Why a car loan can beat paying cash
Adding a new type of loan to your credit history can raise your credit scores. Under the right circumstances, this makes great sense.
While I was in college, I had a beater car. It was pretty clear to me that I would need to get a more reliable ride, but the thing was, I didn't want a car loan.
So I saved like crazy to have enough money to pay for a newer used car all in cash. I ended up having to save my money from college gigs and a ton of money from my first post-college job too.
Once I finally had enough money saved up, I decided to start shopping for my car. I thought I'd be buying a used one, but instead I ended up coming up with some solid reasons not to buy a used car and changed my mind. So what did I get? A brand spankin' new 2010 Honda Civic. And while I could have paid for it all in cash, I took out a car loan instead. WHAT?!
Yup, I took out a loan and here's why:
I needed an installment loan on my credit history.
One factor of your credit scores is the type of credit you have. This accounts for just 10% of your score, but it is still an important factor. The types of credit include mortgage loans, revolving credit (credit cards), auto loans and student loans. Even though I had just recently graduated from college, I was extremely lucky that I didn't have to take out any student loans. I did have a credit card or two in college, but I always paid them off each month.
I had never had a mortgage before, but I knew I'd want one in the next few years. In order to get my credit scores as high as possible to get the best interest rate on my future mortgage, I needed to have an auto loan on my record. This was one of the factors I considered when taking out my loan. (Post continues below.)
I got a sick interest rate.
Things had started to recover from the financial crisis, but definitely were not back to normal yet. Car loans were not easy to get. Even if you could get one, the interest rates normally weren't great. Car dealerships weren't selling cars, though, and they had a lot of inventory due to poor sales. Thus, the advertised rate was 0.9% APR for 24 to 36 months on all new 2010 Honda Civics.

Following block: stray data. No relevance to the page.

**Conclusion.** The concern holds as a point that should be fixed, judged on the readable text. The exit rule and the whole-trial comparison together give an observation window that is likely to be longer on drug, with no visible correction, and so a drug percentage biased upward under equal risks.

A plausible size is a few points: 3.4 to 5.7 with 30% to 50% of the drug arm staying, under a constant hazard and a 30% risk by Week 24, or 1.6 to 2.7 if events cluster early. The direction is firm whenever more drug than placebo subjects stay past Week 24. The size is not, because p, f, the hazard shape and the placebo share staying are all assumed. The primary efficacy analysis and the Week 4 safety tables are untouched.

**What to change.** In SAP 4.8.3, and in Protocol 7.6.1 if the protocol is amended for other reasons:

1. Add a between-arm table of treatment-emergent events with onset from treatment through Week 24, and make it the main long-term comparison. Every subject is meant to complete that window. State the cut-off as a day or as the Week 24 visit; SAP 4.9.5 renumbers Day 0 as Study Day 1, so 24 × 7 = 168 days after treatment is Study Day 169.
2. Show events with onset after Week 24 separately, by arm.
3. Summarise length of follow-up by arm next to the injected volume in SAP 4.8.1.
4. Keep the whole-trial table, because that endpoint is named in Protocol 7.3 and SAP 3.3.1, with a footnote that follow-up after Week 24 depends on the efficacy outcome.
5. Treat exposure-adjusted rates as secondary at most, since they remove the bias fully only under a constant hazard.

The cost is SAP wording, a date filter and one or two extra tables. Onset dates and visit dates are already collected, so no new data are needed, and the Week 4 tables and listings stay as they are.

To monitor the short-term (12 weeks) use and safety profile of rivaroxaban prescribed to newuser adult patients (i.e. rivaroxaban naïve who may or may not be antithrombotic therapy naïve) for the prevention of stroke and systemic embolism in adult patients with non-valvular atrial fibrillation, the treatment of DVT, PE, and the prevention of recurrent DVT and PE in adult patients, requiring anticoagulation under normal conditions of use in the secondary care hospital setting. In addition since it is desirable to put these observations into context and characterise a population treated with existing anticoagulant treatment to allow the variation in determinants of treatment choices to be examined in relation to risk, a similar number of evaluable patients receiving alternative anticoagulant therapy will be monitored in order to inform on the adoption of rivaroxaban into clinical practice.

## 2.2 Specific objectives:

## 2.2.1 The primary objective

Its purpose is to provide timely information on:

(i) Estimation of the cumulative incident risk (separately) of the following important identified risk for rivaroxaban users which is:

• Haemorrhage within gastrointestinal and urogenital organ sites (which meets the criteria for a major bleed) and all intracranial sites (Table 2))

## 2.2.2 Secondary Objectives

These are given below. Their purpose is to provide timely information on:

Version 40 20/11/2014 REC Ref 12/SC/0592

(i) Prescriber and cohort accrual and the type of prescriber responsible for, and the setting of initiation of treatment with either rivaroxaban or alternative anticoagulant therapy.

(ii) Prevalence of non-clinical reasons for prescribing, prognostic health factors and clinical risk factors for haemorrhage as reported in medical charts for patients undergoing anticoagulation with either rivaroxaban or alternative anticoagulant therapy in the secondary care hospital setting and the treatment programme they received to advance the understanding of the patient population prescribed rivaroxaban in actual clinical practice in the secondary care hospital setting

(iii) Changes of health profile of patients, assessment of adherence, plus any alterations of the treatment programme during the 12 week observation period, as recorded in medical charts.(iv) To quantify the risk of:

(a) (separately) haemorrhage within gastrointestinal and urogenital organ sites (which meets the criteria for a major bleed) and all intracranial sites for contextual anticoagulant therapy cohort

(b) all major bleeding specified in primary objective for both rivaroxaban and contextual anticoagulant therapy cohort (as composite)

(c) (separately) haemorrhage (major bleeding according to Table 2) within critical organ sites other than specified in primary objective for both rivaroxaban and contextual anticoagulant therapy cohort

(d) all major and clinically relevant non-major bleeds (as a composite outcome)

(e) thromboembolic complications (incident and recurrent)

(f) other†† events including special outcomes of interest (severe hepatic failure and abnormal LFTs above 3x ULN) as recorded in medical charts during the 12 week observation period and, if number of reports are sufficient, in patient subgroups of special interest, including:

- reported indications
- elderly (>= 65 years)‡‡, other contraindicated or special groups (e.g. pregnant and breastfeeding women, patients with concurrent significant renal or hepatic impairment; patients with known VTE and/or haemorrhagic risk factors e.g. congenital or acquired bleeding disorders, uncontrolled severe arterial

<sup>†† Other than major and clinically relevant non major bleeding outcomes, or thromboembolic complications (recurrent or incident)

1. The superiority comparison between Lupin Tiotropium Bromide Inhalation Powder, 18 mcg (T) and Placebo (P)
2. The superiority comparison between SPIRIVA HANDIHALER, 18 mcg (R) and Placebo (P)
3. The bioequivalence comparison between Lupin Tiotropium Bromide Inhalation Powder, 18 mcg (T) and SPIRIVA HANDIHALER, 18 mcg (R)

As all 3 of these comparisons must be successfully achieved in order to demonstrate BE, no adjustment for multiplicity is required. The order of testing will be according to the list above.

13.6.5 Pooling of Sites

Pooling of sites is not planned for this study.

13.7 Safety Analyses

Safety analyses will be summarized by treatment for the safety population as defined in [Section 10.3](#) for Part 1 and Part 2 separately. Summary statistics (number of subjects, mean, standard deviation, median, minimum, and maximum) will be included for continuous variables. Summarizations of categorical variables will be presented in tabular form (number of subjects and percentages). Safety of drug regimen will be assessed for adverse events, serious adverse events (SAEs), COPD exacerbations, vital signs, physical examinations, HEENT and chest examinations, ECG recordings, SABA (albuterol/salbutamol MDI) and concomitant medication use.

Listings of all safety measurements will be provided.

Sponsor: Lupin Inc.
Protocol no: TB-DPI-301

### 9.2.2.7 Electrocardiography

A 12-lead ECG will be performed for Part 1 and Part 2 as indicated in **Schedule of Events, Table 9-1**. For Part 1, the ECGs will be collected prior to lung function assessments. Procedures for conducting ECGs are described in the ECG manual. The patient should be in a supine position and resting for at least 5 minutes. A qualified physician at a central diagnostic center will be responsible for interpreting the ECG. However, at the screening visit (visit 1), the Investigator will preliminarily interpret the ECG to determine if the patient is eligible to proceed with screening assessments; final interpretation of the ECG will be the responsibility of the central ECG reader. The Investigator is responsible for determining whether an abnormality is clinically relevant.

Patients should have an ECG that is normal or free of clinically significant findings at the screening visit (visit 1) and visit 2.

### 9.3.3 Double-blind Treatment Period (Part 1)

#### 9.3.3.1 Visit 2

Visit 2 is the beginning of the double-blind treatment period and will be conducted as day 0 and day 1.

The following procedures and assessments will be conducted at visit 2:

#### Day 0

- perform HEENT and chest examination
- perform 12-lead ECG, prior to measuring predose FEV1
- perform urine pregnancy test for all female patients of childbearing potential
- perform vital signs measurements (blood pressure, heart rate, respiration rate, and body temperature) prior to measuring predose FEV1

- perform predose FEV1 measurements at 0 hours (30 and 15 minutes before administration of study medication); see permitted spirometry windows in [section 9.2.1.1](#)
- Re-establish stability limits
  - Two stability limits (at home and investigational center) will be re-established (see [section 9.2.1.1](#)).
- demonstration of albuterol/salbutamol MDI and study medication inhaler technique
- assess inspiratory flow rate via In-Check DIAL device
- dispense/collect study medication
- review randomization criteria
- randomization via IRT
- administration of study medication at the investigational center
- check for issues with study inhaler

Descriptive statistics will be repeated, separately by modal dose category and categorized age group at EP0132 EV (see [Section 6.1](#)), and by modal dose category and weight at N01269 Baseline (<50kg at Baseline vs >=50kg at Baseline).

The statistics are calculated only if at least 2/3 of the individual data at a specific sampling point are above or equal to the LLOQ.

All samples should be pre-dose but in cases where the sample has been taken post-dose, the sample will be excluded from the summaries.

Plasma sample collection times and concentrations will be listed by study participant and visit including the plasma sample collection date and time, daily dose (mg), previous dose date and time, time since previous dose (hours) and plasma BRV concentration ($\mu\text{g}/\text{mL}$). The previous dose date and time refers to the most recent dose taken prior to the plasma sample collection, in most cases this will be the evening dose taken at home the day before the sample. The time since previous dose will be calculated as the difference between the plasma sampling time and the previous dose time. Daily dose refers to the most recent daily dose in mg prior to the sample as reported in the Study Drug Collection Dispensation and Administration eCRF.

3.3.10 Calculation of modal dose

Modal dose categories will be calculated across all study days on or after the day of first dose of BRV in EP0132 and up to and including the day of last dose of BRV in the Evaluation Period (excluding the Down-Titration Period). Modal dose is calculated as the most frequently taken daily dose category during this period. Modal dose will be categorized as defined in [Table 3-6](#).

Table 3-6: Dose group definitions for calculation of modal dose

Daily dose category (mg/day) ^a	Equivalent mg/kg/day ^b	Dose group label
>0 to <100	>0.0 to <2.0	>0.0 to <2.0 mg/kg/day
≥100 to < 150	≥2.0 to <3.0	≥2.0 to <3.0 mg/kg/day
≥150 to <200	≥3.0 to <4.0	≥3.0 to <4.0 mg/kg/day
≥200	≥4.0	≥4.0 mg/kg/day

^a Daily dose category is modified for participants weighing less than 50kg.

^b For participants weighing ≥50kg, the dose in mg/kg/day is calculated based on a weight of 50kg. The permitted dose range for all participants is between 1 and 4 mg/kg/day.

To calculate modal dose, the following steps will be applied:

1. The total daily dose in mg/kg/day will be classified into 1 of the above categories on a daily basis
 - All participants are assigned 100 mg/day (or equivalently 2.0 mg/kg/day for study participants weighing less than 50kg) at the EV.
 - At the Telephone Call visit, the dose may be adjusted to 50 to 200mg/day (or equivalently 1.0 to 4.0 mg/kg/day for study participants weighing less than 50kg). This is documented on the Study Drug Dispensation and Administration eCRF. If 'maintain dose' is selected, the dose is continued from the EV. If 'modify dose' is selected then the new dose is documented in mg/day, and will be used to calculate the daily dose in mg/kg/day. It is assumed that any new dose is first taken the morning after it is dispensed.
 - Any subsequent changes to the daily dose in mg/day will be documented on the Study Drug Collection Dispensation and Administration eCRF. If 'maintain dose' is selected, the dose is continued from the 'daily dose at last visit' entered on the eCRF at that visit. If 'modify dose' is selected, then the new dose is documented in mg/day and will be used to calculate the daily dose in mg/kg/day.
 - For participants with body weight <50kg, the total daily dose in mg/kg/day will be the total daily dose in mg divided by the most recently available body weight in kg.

These types of deals were pretty rare at the time, but I figured I might as well try for it. I had my checkbook with me in case I couldn't secure the financing. After I signed the application, they came back and said I just barely squeaked past their credit score limit and qualified for 0.9% for 36 months.
This was great news because, at the time, my savings account was paying 1.1% interest. Nothing fantastic, but more than enough to cover my loan costs, and even after taxes I would only lose a few pennies. To me it was more than worth it to raise my credit score for a potential future mortgage.
It is nice to have the cash in the bank.
By taking out a car loan, I got to keep the purchase price of the vehicle in my savings account. I already had a six-month emergency fund, but you never know what the future has in store for you. It definitely wasn't going to hurt me.
Thanks to ING Direct, I was able to set enough money aside to pay the car off in full in a savings sub-account. Then I set up auto-pay for my bill and haven't had to think about it since other than to make sure the payments come out on time.
So, is this for everyone?
Definitely not. If you do come across the right circumstances, though, sometimes it does make sense to take out a loan instead of paying cash. If I had gotten a 0% interest loan I'd even be making a little bit of money by keeping it all in my savings, but unfortunately I wasn't quite that lucky.
If I had had any doubt about being able to leave the money alone, I would have paid in cash that day, and I would recommend you do the same. However, if you can avoid touching the money, it does leave a nice safety cushion in case of a major emergency that goes beyond your emergency fund.